It’s been a few days since the fire, smoke and mayhem of the celebration of St. Patrick’s Day in Melaque. We have been busy getting our gear packed up for the journey back to the states. We are ready to get on the road, so now I can take time and tell you a little bit about the event centered on St. Patrick’s Day.
The town of Melaque is one of three small towns all rolled into one larger one. Villa Obregon and San Patricio are the other two small bergs. San Patricio is the strong connection point to St. Patrick, their name sake. When March 17th comes around the people of this area celebrate that date by holding a celebration that lasts nine days.
Each day is welcomed by five large explosions around 5 AM in the morning. Then in the afternoon a parade is announced by five more explosions. Church comes next at about 6 PM and they set off five more explosions. Then as most of the town and gringos gather in the jardin at around 11 PM, five more explosions take place followed by pure mayhem.
Linda and I went down to the center of town and watched this nightly event twice while we were here. Each time was progressively bigger and more exciting. If you look the event up and read the numerous descriptions, each author will tell you that it is hard to explain exactly what happens and most people will tell you that pictures or video come nowhere near to showing you the pandemonium of the actual event.
Here is how the nights go. Everyone gathers in the jardin in front of the church beginning around 9 PM. There are booths and vendors everywhere. You can buy food, shirts, and toys; practically anything in this area. On the Sunday night we were there I estimated the crowd to be around 2500. Everyone mills around drinking and enjoying the evening. As entertainment, bands are gathered about playing. There were three different types of bands playing that night; one traditional mariachi band and two of the brass and drum oriented Mexican bands. All three were playing at the same time all within about 25 yards of each other.
The crowd grew until about 11 PM when five rockets were shot off right above the square. Then everyone moved into their position of choice for the fireworks part of the celebration. Each day a large Castillo is created and this becomes the center of the nightly event. The Castillo is lit, one side after another, and the fireworks shoot off. As this fire and smoke happens, kids dance and run under the sparks of the fireworks above. Rockets shoot off in every direction, some go skyward but many shoot directly into the crowd of people gathered about the jardin. People scatter everywhere as these rockets rip into the crowd. The Castillo explodes in layers moving up toward the top or the corona.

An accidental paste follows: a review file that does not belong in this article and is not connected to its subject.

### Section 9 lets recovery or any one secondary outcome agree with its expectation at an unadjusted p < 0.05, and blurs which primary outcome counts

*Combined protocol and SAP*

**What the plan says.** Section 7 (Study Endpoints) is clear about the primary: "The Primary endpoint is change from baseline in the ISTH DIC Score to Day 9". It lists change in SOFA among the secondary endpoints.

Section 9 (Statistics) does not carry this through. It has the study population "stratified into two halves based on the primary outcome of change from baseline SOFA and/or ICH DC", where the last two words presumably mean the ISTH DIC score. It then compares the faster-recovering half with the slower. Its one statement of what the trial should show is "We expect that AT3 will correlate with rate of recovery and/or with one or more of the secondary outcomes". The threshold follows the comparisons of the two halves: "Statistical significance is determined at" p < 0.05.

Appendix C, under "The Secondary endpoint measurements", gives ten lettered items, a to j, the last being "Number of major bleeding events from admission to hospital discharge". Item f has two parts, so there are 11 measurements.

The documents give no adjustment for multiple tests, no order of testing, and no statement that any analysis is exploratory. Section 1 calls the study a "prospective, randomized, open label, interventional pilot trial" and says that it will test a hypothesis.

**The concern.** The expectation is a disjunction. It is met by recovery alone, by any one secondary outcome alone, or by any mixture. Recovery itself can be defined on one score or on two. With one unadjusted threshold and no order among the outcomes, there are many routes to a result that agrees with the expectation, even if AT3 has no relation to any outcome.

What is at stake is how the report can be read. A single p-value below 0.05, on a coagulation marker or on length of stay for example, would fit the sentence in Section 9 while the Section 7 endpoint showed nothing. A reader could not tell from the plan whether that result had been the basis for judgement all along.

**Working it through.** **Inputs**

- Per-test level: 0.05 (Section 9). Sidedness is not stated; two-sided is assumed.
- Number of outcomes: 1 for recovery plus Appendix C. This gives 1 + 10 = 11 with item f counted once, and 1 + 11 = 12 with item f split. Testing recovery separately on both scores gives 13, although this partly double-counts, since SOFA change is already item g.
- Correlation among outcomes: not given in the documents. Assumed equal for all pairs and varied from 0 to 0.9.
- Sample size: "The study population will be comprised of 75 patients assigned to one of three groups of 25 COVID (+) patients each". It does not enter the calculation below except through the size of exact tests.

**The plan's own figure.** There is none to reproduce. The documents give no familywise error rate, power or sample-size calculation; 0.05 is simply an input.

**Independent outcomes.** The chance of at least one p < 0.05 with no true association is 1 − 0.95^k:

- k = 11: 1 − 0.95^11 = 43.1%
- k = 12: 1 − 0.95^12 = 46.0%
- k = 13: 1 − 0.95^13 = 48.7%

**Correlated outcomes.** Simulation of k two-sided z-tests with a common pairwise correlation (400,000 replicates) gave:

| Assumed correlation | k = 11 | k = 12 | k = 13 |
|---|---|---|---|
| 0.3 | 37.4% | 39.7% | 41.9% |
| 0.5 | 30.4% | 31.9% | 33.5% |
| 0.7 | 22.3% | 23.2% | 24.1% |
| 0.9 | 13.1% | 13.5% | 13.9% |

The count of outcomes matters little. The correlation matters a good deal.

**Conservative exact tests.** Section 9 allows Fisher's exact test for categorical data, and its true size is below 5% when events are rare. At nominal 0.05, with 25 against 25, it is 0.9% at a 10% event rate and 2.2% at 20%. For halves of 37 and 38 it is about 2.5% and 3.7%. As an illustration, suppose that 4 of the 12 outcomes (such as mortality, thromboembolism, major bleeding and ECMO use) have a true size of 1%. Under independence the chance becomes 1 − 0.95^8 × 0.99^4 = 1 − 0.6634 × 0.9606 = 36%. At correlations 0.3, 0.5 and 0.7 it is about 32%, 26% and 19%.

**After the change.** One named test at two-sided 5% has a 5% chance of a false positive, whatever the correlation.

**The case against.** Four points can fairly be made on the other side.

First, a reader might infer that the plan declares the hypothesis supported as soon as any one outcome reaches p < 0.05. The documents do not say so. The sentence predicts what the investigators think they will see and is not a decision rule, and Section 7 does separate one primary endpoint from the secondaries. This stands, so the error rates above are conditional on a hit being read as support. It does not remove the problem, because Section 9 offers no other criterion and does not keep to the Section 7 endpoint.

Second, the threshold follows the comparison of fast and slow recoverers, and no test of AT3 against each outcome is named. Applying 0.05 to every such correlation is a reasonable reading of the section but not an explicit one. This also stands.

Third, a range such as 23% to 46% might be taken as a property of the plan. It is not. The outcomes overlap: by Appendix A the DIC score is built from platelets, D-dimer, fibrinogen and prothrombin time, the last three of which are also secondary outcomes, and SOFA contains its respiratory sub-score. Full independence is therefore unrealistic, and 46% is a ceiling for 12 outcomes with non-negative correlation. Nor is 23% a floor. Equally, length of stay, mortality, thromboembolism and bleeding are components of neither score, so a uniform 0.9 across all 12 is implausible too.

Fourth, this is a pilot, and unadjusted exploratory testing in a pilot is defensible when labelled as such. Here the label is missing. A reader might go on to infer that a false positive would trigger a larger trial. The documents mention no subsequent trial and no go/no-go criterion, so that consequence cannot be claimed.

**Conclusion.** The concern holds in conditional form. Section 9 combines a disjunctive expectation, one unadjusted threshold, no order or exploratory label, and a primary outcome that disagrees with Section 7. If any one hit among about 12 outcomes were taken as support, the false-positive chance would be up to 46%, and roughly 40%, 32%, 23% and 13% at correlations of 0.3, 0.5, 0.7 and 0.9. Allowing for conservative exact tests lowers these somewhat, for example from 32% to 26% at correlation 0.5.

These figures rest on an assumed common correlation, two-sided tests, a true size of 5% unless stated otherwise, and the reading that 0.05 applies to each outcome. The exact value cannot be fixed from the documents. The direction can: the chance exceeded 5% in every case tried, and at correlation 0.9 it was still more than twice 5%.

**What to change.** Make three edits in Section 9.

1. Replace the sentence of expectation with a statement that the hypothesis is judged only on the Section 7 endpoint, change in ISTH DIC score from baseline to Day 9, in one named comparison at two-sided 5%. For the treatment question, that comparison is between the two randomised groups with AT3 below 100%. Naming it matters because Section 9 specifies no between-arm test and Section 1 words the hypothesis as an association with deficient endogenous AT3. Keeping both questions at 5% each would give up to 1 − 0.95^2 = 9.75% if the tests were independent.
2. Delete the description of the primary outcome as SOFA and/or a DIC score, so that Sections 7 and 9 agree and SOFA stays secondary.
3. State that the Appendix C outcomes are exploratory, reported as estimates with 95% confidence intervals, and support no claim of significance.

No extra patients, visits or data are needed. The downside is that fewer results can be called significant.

The corona shoots off and soars into the sky. After it reaches its pinnacle, it loses power and plummets back to earth landing in the crowd below. The crowd goes nuts! Large fireworks explode above everyone as the people cheer.
At this point you would think that the evening’s excitement was over, but not yet. Out of an area next to the church charges a person, el toro, swinging a rope with the framework of at bull’s head tied on it. From this device and from somewhere on this person fireworks and rockets shoot into the crowd. This person chases the crowd and everyone dodges the fire and sparks that are being flung in every direction. It is so hard to explain this part of the evening that I just won’t. People go everywhere, sparks and rockets follow. It is amazing that nobody is killed.
As I said we watched this event twice. I took video of the two nights and put them together into the video below. Things to note: As the Castillo goes off, watch for the rockets shooting into the crowd below. Then note the children running below the fireworks. Finally there is a shot of the corona landing in the crowd behind me; check that out. I was not able to get video of the bull in the crowd because the first night I ran out of video space and the second night I was too far away for good video footage.